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State Hearing On Oil Waste Injections Into Aquifers Asks 'What Went Wrong?'

Joe Moore
Valley Public Radio

Two senate committees water and the environment held a joint hearing Tuesday in Sacramento focusing on the potential contamination of federally protected aquifers by oil producers. 

The state's Division of Oil Gas and Geothermal Resources had allowed production companies to inject oil field waste water into some aquifers that the EPA says could be used for drinking water. The revelation has resulted in the shutdown of 23 wells, slowing production in Kern County. 

Officials with the department say they had thought the injections were permissible under the Clean Drinking Water Act, but later discovered they were not.

Natural Resources Secretary John Laird blamed the situation on outdated record keeping and the lack of management direction. 

Laird: "The challenge that we have before us it the unwinding of actions based on flawed decision making and a lack of deference to basic management protocols that go back as far as 1983."

But Senator Hannah-Beth Jackson said part of the problem is what she described as the close relationship between state administrators and the oil industry.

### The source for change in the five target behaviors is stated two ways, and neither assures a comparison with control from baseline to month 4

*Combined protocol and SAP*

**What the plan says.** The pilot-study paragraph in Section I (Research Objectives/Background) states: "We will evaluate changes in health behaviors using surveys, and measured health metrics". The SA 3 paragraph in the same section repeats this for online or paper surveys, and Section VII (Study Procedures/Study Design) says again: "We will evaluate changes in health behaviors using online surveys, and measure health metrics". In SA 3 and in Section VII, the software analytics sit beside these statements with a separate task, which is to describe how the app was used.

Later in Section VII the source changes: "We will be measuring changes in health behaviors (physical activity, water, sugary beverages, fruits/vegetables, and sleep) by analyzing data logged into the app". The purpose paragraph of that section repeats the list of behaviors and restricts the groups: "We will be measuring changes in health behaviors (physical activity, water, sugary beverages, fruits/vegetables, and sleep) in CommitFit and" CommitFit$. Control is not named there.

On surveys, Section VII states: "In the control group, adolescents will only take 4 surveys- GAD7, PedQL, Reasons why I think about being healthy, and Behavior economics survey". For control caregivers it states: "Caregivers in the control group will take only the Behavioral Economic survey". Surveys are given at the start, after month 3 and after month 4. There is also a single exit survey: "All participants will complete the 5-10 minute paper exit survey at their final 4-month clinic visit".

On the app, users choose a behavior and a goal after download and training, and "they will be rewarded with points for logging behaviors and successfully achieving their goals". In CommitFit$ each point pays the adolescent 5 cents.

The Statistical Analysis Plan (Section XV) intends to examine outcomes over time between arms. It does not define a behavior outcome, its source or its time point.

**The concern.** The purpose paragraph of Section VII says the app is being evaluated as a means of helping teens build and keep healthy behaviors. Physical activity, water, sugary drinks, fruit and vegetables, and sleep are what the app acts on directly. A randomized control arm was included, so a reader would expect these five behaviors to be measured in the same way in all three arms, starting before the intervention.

Jackson: "There has been a serious imbalance between the role of the oil and gas industry in this process and the role of protecting the public."

Laird testified that so far testing by the state water board hasn't uncovered any contamination in its supply wells.

Since the discovery of the permitting mistakes, the state stopped authorizing  new wells in non-exempt areas. But officials say that another 2000 wells already exist in areas that should have been protected under federal law. 

Joe Moore is the President and General Manager of KVPR / Valley Public Radio. He has led the station through major programming changes, the launch of KVPR Classical and the COVID-19 pandemic. Under his leadership the station was named California Non-Profit of the Year by Senator Melissa Hurtado (2019), and won a National Edward R. Murrow Award for investigative reporting (2022).
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